A small group started to form yesterday about 7 a.m., intent on seeing one of the best nature shows in town. On cue, the National Zoo's giant panda cub, Tai Shan, crawled on and nipped at his mother, pranced about the yard, climbed a favorite tree, dangled upside down, got wedged between the branches, worked himself free and, exhausted, finally settled on a comfy sycamore limb to nap.
The regulars agreed: It had been a very good morning for cub watching.
"He's just so adorable," gushed Sharon Hordesky, 54, a District resident and zoo volunteer who tries to see Tai Shan a couple of times a week. "He has my heart."
Since his birth last summer, the National Zoo's first surviving panda cub has captured a lot of hearts. The zoo's giant panda Web site, with cameras that chronicle Tai Shan's every move, has had about 16 million hits since the cub was born July 9. And more than 388,000 people have visited the Panda House since he went on public view in early December.
With the weather warming, the zoo expects its cub crowds to grow. It has been handling more visitors since January, when Tai Shan began going outside, and recently expanded the official viewing hours to between 8:30 a.m. and 4:30 p.m. daily.
Free timed-entry tickets continue to be available through May via the zoo's Web site. But truth be told, any cub lover can usually just drop by, especially early in the morning or after 3 p.m.
"We let people in who don't have tickets, depending on how crowded it is," said Peper Long, a zoo spokeswoman. "But that may change if the crowds get bigger."
The nearly 9-month-old Tai Shan (pronounced "ty shahn") weighs about 40 pounds and has definitely become a creature of habit.
"He spends all his day in a tree," said Lisa Stevens, an assistant curator and the author of the well-read, twice-a-week Web reports on the cub's progress. "He comes down for short periods to play and nurse."
But some habits, she conceded, aren't as endearing.
Unlike his mother, Mei Xiang (may shyahng), or his father, Tian Tian (tyen tyen), Tai Shan has not yet associated humans with food. So he is in no hurry to come in at night.
"Right now, I'm paying overtime because he's not on our schedule," Stevens said. "On Saturday, a keeper didn't leave until 9:30 p.m. because he didn't come down [from the tree] until 8:30 p.m."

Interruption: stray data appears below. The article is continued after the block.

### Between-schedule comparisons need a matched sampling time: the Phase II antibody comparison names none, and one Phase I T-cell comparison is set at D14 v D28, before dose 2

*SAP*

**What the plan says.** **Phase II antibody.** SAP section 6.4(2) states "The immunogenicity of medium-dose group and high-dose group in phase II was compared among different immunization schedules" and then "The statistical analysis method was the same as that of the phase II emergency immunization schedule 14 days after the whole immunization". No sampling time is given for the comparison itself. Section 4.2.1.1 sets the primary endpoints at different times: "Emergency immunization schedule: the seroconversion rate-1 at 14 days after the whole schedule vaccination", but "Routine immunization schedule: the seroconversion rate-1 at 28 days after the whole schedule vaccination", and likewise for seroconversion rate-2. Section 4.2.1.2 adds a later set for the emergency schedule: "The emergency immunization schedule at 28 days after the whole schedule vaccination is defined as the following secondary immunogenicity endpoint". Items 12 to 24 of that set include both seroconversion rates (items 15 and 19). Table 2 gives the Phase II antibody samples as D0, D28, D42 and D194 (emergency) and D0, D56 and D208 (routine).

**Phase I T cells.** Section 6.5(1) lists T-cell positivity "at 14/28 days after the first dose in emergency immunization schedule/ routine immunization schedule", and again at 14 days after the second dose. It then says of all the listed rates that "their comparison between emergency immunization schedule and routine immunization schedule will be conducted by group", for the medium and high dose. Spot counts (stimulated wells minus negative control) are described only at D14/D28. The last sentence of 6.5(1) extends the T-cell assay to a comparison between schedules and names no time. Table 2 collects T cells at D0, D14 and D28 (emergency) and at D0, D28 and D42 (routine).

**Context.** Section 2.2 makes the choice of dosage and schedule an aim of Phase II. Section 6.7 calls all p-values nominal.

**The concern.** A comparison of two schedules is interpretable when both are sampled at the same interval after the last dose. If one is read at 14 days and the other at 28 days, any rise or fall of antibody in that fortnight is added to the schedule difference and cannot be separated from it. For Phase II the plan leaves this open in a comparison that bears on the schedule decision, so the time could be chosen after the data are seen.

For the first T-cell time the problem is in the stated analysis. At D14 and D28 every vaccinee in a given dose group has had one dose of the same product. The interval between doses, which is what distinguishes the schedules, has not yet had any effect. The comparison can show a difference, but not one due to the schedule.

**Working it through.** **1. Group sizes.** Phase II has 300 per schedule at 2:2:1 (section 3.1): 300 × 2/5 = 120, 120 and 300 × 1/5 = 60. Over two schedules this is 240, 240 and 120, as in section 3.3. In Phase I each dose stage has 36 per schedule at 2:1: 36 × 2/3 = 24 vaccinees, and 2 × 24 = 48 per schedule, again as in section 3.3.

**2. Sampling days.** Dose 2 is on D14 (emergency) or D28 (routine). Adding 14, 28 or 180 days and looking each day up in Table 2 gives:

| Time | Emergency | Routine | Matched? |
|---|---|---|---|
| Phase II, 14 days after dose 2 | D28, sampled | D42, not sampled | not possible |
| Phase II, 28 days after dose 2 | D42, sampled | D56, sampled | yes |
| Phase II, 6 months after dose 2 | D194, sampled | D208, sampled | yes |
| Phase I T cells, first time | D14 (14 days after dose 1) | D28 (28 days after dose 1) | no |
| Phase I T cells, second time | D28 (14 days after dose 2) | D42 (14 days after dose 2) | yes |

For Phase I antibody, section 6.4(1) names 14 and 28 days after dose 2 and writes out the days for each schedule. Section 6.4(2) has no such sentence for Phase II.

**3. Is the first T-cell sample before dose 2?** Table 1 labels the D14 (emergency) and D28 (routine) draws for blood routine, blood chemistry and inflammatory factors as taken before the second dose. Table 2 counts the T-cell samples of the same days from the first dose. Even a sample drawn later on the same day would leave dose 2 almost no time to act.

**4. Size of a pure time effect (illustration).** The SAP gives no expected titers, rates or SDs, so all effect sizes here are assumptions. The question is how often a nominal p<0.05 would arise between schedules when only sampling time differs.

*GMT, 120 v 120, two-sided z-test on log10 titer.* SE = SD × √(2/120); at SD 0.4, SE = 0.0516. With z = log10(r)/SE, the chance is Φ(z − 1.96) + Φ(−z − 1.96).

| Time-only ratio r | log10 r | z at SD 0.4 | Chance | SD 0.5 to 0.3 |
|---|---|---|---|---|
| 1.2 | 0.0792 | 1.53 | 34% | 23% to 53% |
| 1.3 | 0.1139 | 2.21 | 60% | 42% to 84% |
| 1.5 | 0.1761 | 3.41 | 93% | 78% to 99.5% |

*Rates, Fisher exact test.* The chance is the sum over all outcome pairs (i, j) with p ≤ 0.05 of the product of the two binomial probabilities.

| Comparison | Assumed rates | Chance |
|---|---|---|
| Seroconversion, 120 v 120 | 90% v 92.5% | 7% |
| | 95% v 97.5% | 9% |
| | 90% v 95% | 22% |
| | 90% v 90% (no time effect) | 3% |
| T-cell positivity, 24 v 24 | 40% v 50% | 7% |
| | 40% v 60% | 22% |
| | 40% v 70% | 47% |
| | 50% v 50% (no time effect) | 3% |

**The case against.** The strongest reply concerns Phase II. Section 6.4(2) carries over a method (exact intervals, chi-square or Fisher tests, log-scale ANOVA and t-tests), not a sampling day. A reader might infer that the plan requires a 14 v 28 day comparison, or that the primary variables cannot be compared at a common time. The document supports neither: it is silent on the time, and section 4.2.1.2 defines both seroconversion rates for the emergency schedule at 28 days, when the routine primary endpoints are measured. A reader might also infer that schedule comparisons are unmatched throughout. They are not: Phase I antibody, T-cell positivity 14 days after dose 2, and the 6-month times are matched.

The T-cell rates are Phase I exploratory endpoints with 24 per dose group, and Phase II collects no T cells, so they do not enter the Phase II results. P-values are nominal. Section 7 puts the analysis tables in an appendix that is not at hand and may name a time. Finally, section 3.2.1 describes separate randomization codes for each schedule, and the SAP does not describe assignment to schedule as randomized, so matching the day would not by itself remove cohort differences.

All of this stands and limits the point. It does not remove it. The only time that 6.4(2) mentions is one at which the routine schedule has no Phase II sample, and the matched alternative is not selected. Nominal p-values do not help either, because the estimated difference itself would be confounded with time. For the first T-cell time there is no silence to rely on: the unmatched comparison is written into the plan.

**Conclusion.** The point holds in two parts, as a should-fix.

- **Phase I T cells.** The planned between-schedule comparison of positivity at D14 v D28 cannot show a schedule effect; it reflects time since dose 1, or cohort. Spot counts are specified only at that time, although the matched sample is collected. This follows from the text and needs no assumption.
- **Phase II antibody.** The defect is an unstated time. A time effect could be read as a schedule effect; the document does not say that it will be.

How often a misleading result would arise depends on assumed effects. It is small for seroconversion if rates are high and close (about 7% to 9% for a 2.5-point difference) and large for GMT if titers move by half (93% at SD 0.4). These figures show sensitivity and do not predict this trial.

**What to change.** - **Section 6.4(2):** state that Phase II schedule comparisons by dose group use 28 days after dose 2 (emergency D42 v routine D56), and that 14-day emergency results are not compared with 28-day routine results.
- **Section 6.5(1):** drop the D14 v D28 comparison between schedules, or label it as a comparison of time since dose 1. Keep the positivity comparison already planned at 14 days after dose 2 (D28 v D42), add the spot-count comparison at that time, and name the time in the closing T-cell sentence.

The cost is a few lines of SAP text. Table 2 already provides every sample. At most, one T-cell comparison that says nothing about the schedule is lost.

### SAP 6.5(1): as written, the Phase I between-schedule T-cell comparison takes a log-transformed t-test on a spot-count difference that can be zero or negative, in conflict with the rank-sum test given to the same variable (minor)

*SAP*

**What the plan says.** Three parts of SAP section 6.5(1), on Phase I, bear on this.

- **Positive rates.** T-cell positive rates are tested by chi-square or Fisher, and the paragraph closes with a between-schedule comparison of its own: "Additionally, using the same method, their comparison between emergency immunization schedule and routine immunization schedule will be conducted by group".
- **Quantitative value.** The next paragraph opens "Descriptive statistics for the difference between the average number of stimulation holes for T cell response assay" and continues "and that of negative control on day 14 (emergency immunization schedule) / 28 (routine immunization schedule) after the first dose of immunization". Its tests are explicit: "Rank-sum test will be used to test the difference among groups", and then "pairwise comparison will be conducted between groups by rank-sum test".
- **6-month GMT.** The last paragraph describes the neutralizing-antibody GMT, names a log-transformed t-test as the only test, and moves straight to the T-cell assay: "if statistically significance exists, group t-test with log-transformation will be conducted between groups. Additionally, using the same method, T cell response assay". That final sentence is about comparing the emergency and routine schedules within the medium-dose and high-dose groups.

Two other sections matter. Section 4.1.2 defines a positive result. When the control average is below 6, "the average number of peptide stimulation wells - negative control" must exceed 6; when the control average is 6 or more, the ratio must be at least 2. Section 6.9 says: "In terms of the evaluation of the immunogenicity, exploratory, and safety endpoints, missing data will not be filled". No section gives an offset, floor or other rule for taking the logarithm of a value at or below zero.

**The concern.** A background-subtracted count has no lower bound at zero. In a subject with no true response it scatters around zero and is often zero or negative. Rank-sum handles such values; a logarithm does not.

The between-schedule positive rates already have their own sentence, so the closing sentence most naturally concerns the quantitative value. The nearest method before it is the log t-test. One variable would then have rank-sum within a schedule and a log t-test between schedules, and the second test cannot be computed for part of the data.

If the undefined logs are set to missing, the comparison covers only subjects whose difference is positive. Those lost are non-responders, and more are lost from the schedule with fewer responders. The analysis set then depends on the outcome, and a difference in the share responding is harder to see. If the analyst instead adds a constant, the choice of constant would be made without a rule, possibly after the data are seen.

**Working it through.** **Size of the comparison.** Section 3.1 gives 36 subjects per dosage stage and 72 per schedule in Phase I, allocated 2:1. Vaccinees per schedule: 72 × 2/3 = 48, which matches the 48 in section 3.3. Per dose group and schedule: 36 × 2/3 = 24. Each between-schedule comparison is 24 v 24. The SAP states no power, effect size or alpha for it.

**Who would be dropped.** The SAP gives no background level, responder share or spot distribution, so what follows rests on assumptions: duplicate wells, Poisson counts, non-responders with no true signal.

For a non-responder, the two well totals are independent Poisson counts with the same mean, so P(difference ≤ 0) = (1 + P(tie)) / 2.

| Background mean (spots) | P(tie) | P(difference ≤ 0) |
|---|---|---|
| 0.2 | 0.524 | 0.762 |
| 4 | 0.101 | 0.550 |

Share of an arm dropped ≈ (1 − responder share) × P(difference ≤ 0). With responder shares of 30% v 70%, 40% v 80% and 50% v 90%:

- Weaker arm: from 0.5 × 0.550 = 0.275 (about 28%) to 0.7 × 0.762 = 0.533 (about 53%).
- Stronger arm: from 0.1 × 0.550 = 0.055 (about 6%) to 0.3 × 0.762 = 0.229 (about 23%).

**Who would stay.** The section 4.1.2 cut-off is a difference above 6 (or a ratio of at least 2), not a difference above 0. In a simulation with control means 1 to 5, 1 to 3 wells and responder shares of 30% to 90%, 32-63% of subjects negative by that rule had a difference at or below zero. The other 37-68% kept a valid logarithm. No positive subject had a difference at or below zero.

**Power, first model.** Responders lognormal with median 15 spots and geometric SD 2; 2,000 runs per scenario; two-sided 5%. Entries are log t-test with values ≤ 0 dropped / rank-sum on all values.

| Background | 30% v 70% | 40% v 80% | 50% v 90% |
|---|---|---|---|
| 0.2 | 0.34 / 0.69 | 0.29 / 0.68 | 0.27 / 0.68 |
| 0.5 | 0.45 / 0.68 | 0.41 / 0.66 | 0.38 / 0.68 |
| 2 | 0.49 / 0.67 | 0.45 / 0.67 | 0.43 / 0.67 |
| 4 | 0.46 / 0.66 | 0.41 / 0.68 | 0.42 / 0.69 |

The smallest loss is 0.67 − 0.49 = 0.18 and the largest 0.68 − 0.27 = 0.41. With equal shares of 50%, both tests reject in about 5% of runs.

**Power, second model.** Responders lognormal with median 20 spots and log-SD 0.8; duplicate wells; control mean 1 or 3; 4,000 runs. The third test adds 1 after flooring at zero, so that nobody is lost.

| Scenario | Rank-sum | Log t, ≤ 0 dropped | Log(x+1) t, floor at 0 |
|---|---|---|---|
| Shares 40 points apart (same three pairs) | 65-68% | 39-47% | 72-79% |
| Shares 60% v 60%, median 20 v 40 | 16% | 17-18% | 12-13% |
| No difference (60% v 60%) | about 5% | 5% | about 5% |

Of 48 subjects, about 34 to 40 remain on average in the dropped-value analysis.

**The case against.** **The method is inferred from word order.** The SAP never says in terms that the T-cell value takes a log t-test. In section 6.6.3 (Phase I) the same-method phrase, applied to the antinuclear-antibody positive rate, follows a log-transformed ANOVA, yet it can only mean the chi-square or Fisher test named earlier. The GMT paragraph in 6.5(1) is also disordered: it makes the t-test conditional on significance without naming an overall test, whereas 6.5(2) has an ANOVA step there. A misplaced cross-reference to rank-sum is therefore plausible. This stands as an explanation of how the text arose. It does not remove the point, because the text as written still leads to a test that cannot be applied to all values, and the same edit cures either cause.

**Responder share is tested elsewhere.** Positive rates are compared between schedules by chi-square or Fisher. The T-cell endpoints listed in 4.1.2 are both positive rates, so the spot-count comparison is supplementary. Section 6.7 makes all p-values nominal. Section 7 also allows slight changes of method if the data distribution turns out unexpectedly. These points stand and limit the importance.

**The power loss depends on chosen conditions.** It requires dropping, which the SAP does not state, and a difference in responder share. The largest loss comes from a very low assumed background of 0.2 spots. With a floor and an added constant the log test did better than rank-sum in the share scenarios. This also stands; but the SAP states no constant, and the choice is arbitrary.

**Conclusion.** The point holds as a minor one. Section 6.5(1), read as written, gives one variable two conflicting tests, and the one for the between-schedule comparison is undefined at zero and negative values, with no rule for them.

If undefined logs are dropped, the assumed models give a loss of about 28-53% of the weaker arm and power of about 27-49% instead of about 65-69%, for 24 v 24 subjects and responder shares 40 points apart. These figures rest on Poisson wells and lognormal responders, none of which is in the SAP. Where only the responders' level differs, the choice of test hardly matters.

"We'd like to get him into a routine -- like the adults," she said.
‘A play toy for her’
Mom Mei Xiang has gone from being super-protective of her baby to only casually observing any of his new activities. They play together, roughly, and she will give him a swat if he gets too rambunctious or tries to take her food.
"He's a play toy for her," Stevens said.
Tai Shan still nurses four or five times during the day and probably at night, though the zoo no longer monitors panda activity 24 hours a day. The cub recently started sampling bamboo leaves but probably won't be fully weaned for another year.
"There's a very long transition for this species," said Mark Edwards, the zoo's animal nutritionist. "Milk is easier to digest, especially compared to bamboo, and is more nutritious."
Giant pandas are extremely rare, with about 1,600 in the wilds of China and about 160 in captivity worldwide. At panda reserves in China, the cubs are taken from their mothers four to six months after birth to help encourage new breeding.
The National Zoo's previous panda pair produced five cubs, but none survived. With Tai Shan, the zoo is trying to more closely replicate life in the wild while it collects data about the growth and development of the cub.
"This is an exciting opportunity" to study cubs, particularly in a more naturalistic setting, Edwards said.
When the Fujifilm Giant Panda Habitat opens this fall, there will be twice as much space, and more activity choices, for the pandas. Stevens said this will give the zoo the flexibility to let Mei Xiang keep tending to the cub and still proceed with plans to breed her next spring with Tian Tian.
The female will come into heat next year even if she is still nursing the cub, Stevens said.
Male pandas never stay with their offspring. Tian Tian and Tai Shan have "noticed" each other through the fence that separates their yards but will remain apart. Stevens said Tian Tian has adjusted very well to being by himself.
The zoo drew more than 1.9 million visitors in 2005, its best attendance since 2002, when it had 2.05 million. And the cub's birth has helped double overall merchandise sales, from $427,000 in the first quarter of 2005 to $850,000 in the first quarter of this year. Giant panda plush toys and T-shirts and other items with Tai Shan's name on them are big sellers.
Even Friends of the National Zoo, the animal park's nonprofit support organization, has benefited from panda fever. It gained about 9,000 recruits in 2005, about a third of whom joined late last year after learning that FONZ members would get a special early peek at the new cub.
Funds for conservation research
The cub birth has helped raise money for the zoo's panda conservation research projects -- about $300,000 was budgeted this year. But Stevens and Edwards said the research program is still not fully funded. Edwards, for example, couldn't get $35,600 he sought to pay for a graduate student and lab equipment and supplies to study how pandas ingest bamboo.
For now, the zoo wants Tai Shan to learn his name, respond to simple commands and associate keepers with food and other positive experiences. There will be more training in the future.
Under a 10-year, $10 million agreement with the Chinese, the zoo has its panda couple through 2010. It is hoping to negotiate a new, cheaper pact to keep Tai Shan's parents longer. But the cub is slated to be sent to China when he turns 2.
"I don't even want to think about it," Stevens said.